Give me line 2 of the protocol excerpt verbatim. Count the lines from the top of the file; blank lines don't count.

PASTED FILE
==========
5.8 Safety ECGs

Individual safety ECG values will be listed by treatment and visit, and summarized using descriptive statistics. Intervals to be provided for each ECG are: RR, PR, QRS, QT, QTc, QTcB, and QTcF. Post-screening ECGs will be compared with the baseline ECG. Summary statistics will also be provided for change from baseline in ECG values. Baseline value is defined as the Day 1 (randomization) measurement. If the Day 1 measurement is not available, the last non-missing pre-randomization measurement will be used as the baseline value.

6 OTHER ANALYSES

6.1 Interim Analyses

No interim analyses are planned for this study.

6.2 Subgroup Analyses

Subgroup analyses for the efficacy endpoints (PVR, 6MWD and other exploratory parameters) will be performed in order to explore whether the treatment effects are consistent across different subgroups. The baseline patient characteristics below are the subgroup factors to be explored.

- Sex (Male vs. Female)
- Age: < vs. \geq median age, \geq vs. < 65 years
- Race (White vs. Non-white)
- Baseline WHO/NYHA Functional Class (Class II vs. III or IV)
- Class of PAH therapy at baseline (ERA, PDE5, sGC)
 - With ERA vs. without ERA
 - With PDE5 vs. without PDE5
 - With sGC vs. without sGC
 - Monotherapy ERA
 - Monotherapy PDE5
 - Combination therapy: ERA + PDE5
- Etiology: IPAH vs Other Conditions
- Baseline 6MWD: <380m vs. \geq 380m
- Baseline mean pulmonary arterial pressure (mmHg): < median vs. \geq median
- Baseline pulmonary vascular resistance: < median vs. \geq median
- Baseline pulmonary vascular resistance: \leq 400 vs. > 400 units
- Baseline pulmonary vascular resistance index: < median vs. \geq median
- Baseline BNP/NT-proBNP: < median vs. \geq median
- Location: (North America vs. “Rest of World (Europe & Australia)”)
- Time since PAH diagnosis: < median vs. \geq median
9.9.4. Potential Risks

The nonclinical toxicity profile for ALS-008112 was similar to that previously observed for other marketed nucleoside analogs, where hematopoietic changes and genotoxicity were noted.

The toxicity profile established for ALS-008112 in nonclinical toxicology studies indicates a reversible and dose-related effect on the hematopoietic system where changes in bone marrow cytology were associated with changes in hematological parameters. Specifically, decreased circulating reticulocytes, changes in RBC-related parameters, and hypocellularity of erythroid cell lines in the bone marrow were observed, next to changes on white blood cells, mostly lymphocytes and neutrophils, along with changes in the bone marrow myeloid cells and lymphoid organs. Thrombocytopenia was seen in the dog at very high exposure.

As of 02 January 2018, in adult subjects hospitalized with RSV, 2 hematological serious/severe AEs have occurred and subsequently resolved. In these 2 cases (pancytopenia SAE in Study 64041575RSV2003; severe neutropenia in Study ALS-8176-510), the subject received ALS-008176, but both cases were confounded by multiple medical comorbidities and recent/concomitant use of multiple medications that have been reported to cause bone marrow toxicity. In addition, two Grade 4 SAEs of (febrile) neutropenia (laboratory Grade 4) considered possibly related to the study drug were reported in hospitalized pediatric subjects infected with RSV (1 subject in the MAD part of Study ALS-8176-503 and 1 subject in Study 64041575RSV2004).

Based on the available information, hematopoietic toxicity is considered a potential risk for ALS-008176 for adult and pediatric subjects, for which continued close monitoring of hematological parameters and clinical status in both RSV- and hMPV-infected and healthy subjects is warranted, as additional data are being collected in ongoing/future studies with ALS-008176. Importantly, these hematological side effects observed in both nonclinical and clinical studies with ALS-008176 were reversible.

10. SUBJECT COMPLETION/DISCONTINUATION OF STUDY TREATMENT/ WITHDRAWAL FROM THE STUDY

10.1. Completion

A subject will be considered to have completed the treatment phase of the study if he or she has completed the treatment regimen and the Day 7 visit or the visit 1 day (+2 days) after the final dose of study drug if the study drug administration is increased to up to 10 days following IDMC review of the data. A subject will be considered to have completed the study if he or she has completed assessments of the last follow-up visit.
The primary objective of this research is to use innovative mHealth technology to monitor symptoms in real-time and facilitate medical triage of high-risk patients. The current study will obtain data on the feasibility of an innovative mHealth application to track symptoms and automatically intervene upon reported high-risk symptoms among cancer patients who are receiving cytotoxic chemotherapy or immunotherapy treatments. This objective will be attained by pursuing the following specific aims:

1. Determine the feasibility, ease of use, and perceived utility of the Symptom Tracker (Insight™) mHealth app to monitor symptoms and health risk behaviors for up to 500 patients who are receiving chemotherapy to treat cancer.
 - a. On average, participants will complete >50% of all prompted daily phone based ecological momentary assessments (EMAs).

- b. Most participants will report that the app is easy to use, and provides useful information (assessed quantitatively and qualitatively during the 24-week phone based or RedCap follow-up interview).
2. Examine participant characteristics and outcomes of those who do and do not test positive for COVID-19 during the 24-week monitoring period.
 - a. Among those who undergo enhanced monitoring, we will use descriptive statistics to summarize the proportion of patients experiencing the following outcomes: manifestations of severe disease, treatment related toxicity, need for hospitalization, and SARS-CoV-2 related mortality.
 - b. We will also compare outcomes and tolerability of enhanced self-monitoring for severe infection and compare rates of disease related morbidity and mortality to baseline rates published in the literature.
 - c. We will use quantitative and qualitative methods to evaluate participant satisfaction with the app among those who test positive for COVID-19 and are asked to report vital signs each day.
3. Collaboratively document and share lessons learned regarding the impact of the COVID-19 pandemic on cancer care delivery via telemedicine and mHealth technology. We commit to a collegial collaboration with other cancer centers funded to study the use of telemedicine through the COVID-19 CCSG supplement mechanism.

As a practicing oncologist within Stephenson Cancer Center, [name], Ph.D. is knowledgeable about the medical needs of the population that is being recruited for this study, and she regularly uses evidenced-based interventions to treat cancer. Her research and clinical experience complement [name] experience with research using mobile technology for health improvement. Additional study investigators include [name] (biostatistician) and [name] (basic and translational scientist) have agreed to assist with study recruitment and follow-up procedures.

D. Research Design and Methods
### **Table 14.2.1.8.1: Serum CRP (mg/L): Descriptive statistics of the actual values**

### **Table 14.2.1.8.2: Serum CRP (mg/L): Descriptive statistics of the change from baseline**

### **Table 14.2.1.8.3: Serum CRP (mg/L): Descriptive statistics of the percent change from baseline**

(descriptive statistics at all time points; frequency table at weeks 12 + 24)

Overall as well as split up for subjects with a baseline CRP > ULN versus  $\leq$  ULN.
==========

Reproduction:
Individual safety ECG values will be listed by treatment and visit, and summarized using descriptive statistics. Intervals to be provided for each ECG are: RR, PR, QRS, QT, QTc, QTcB, and QTcF. Post-screening ECGs will be compared with the baseline ECG. Summary statistics will also be provided for change from baseline in ECG values. Baseline value is defined as the Day 1 (randomization) measurement. If the Day 1 measurement is not available, the last non-missing pre-randomization measurement will be used as the baseline value.